HBO is back at it, giving us a peak behind the papal curtain in “The New Pope,” the follow up to 2017’s “The Young Pope.” Both written and directed by Oscar-winning filmmaker Paolo Sorrentino, “The Young Pope” introduced us to Lenny Belardo (or Pope Pius XIII), the youngest and first American Pope. In a role seemingly made for Jude Law (who just might be infatuated with his own male figure), Pope Pius XIII is a narcissist who throws a wrench in years of tradition and behind the scenes maneuvering. “The New Pope” opens with Pope Pius XIII teetering between life and death in a coma and the Vatican searching to find an adequate fit for the new Pope.
“The New Pope” is a weird, oft-times campy, somewhat satirical look at the inner-workings of papacy as it grapples with modernity, fanaticism and the “cult of personality” when it comes to religious and political leaders (fitting in the political climate of 2020). In this follow up to 2017’s lavish prestige drama, Sorrentino and team dive into the inner workings of the Catholic church while exploring human desires, vices and the fragilities of those in power. Pitch-perfect Silvio Orlando is back as Cardinal Voiello, the Secretary of State, who is still moving like a puppet-master pulling all of the strings behind the scenes to elect a new Pope. His schemes lead to Sir John Brannox, played by John Malkovich, being elected supreme pontiff.
Sir John Brannox or Pope John Paul III is weird, over the top frail character with secrets who you can’t quite figure out. But for Cardinal Voiello, he seems like the ideal fit. But just like with Pope Pius XIII previously, they thought that he would be easy to manipulate and control, but nothing ever turns out as planned. He turns out to be more radical than thought which leads viewers to question the role of the church in the modern era. The empire seems to be collapsing with power grabs from each side all the while there are outside threats (a “fanatical Muslim sect”) coming from all sides. And things get even more tricky when Pope Pius XIII raises from the dead.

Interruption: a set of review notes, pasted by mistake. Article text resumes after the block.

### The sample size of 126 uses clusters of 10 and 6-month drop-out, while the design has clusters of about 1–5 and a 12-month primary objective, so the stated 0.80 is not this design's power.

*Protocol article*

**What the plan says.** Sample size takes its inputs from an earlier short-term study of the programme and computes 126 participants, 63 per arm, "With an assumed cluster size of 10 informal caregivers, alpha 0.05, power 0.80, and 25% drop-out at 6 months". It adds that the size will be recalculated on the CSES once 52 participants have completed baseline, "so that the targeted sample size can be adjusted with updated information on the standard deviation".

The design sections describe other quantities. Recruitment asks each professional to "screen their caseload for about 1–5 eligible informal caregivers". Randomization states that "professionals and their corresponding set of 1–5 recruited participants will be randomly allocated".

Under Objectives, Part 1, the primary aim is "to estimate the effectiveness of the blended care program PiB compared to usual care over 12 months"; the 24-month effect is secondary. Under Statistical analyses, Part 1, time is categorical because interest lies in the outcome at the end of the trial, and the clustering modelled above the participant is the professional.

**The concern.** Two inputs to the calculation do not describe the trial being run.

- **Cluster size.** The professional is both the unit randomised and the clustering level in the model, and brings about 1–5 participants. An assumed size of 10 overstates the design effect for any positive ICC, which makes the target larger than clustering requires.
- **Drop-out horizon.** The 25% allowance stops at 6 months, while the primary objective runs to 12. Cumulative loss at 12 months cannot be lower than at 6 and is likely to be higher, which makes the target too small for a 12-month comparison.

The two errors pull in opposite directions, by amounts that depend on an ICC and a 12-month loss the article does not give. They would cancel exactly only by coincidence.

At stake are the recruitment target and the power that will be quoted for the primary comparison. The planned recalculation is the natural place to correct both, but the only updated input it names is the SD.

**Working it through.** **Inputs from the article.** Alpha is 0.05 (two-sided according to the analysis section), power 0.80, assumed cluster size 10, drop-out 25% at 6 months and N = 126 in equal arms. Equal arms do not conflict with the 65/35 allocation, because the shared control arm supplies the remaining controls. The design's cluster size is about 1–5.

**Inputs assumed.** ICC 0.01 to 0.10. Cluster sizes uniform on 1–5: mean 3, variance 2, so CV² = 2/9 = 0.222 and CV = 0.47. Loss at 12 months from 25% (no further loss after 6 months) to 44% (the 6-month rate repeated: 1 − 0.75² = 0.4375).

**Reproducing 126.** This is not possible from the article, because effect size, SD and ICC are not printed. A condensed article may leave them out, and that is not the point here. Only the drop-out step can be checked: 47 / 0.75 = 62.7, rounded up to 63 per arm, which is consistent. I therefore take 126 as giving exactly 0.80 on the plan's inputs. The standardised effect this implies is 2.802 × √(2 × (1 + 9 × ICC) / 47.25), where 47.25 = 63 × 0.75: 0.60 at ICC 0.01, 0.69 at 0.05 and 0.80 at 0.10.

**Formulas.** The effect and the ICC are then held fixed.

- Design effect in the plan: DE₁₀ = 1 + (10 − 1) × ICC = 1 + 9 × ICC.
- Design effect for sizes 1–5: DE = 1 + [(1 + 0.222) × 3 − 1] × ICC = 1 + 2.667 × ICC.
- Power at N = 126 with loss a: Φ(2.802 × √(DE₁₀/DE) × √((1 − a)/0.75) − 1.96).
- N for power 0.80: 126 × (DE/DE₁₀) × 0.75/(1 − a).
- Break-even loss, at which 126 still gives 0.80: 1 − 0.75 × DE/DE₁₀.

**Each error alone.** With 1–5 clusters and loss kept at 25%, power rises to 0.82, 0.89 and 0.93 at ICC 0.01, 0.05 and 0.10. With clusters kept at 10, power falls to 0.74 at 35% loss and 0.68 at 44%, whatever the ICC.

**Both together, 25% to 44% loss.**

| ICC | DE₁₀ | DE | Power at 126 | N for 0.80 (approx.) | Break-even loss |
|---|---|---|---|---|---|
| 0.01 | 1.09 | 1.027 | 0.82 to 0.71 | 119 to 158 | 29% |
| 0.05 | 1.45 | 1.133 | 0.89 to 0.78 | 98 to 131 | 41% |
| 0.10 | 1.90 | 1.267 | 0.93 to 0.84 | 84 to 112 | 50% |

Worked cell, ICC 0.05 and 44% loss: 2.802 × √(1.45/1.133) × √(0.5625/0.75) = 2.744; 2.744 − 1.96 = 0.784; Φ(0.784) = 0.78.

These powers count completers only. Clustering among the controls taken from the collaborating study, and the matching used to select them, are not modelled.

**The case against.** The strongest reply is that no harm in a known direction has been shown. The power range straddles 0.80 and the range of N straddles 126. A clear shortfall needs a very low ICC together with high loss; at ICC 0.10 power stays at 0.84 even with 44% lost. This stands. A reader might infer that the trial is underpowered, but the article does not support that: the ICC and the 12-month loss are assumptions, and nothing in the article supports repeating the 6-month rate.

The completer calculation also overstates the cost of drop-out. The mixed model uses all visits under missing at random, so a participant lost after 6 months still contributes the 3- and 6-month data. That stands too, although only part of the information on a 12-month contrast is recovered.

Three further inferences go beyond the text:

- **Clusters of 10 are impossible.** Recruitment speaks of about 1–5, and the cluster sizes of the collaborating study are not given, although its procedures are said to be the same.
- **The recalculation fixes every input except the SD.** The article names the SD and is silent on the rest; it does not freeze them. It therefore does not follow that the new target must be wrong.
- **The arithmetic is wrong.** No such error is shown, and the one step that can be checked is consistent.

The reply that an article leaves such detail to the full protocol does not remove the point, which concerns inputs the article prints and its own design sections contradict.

Although its hard to tell whether this is a serious take on the papacy and religion, the show expertly makes you question the dangers of idolatry, the complexities of faith in modern times, the superficial trapping of religion and the way power can corrupt. It’s a blurry line between who’s good and who’s evil. Just like in politics, you think someone is naive and malleable but in the end, power always corrupts. The show also delicately plays the modern church and youth against traditionalism and history. In the end, its a story about the people in the background, behind the scenes, who really pull the strings and control the world.
Although sometimes hard to fully wrap your head around, “The New Pope” is a lush and expertly composed picture of life at the Vatican. There are sacred holy traditions juxtapose with modern, upbeat more ostentatious music. From the title sequence of every episode, the show sets a seductive and hedonistic vibe. The visual contrasts, wide shots and rich colors play on the ornate traditionalism of Catholicism while the actors and dialogue play on the seedy underbelly of religion. The limited series also touches on homosexuality, immigration, pedophilia, gender equality, love, and other issues that are at the forefront of The Church. But in the end, it really just seems like a story of sex, drugs, and religion (and even a little rock’n’roll…there’s a celebrity cameo by Marilyn Manson).
Sometimes off-putting, “The New Pope” won’t be for everyone. But it is a beautifully directed and shot piece of artistry that will make you question your beliefs and where you stand on certain social issues. The acting is top-notch, especially the cast of Cardinals and other behind-the-scenes movers and shakers. Oftentimes over the top (and hopefully way more outlandish than real life), but so visually stunning (with a great soundtrack to boot) it enraptures you makes you keep watching all 9 episodes.